Despite disappointing Q3 earnings that saw stocks slide yesterday, plant-based protein heavyweight Beyond made a number of noteworthy announcements on its investor call, including a new iteration of the Beyond Burger, expanded distribution, and involvement with McDonald’s recently announced McPlant product line.
Beyond posted earnings below analysts’ expectations, reporting $94.4 million in revenues versus the expected $132.8 million. The company attributed slower sales in retail and foodservice brought on at least in part by the pandemic. However, Beyond CEO Ethan Brown said on the call that it was important “not to interpret this near-term pandemic induced drop in activity as a weakening in our long-term value proposition in this critically important space.”
To that end Beyond made a few announcements on the call around forthcoming products and distribution channels. The biggest of these — or at least the one that grabbed the most headlines — is the company’s involvement with McDonald’s new line of plant-based meat products. Mickey D’s did not mention Beyond in its announcement yesterday. However, when asked about McPlant on its earnings call, Beyond’s Brown said, “Our relationship with McDonald’s is good.” After further confusion, Beyond made the following statement today:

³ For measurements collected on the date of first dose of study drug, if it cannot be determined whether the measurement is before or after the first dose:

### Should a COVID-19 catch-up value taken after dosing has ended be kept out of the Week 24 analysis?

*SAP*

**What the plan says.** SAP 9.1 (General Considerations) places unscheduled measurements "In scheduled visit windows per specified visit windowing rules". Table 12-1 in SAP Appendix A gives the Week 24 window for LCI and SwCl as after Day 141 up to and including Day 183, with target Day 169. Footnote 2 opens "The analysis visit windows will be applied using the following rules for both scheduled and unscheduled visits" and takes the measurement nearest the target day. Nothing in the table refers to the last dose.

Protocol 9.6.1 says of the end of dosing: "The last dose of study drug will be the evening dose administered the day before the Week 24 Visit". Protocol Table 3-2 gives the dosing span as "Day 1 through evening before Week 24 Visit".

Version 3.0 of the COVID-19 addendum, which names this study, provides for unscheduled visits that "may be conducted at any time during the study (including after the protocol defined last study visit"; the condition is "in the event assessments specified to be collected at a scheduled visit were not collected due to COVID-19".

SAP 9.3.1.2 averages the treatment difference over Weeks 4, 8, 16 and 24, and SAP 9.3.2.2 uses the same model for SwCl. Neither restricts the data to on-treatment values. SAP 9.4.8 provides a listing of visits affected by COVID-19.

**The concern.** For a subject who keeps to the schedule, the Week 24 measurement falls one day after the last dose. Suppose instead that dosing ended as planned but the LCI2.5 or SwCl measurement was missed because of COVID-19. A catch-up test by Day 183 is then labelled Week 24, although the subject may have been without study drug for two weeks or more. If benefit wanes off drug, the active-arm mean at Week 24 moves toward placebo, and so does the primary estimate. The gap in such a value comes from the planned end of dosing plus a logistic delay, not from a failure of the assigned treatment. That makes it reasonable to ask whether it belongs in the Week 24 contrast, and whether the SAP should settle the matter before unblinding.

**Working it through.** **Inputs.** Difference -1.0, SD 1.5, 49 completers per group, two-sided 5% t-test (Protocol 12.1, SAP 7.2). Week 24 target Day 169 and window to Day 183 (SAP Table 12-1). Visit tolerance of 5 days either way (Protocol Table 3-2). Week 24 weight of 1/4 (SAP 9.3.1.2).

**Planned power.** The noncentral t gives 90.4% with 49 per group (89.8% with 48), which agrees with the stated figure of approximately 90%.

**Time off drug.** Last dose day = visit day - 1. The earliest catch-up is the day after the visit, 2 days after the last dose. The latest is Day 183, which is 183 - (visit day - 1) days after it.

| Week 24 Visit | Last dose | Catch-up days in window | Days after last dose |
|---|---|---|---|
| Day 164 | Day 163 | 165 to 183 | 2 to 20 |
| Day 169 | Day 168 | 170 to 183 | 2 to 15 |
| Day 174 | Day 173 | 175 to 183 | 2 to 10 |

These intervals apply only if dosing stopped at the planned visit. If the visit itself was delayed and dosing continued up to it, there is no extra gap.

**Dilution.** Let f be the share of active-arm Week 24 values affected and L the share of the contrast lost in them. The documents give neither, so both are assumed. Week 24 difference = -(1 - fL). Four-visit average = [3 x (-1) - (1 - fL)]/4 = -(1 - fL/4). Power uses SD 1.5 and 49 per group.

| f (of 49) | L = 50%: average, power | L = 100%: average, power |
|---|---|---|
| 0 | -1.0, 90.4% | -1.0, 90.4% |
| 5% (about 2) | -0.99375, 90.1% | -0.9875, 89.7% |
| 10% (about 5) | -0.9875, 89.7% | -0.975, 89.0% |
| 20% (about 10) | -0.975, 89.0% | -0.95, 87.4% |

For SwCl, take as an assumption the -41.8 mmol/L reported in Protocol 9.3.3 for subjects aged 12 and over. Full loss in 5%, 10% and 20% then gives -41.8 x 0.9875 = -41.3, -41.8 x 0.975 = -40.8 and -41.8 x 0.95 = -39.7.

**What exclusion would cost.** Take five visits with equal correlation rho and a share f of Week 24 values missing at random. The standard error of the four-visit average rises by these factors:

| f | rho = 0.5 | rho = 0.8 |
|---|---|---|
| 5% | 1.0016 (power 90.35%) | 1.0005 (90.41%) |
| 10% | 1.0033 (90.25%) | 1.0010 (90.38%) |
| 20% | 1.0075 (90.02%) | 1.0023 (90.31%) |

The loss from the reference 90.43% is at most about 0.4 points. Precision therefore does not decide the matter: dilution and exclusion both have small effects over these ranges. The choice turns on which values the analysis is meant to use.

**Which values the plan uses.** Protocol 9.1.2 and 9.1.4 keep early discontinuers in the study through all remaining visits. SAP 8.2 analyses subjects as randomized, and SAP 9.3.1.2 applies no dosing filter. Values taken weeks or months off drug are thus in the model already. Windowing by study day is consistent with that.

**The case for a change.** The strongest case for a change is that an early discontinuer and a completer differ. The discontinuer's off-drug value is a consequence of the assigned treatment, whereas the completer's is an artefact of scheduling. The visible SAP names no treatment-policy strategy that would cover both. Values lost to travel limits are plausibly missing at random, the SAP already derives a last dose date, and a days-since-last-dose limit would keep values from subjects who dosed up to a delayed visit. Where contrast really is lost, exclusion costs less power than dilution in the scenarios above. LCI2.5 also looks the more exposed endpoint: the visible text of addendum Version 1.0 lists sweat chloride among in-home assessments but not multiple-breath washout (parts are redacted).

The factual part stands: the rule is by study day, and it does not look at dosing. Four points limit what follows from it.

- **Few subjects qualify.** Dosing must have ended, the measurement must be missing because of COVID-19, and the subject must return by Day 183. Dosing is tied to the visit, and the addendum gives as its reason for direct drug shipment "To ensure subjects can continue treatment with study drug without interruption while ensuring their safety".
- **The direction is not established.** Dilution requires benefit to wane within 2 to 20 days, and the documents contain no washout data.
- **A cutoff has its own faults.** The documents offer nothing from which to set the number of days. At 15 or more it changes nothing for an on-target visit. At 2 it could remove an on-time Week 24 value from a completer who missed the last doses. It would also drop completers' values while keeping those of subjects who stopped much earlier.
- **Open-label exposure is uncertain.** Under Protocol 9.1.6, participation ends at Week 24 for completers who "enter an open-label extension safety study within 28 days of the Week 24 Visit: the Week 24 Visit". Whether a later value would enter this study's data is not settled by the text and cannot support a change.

“Beyond Meat and McDonald’s co-created the plant-based patty which will be available as part of their McPlant platform.”
Why McDonald’s left Beyond out of its initial announcement is unclear. Also unclear is whether Beyond will be McDonald’s supplier for plant-based products going forward.
Less mysterious are Beyond’s plans for retail distribution. On this week’s call, the company announced the Beyond Burger will be available at 7,000 CVS locations in the U.S. in 2021. Beyond Meatballs, a newer entrant to the product portfolio, will be available at 5,000 CVS stores next year. The company also just announced a nationwide partnership with Pizza Hut and, overseas, has successfully trialed products at KFC locations in China. Q3 also saw the launch of Beyond’s direct-to-consumer e-commerce site, following a similar move by the company’s chief rival, Impossible.
Finally, Brown said his company will launch “Beyond Burger 3.0” (he did not provide a time frame) and that Beyond wants to make the current version of its burger “obsolete.”
None of this was enough to keep Beyond’s stocks from dropping 8 percent after market close yesterday, though Brown again emphasized the long-term value of his company and mentioned the global opportunity for plant-based meats.
That opportunity is certainly huge. Recent numbers put alternative protein investment so far for 2020 well above $1 billion, with plant-based proteins grabbing the bulk of that sum. Part of this can be attributed to the pandemic. But as FAIRR pointed out when it reported the $1-billion-plus investment figure, the pandemic was just “the straw on the camel’s back.” Our reliance on traditional animal proteins was under scrutiny well before COVID-19, which suggests long-term demand for plant-based proteins even after the pandemic is under control.
Record case numbers suggest that day won’t arrive for a while. In the meantime, Beyond will need to boost its performance across both retail and food service in the coming months to keep a competitive edge in a very crowded plant-based meat market.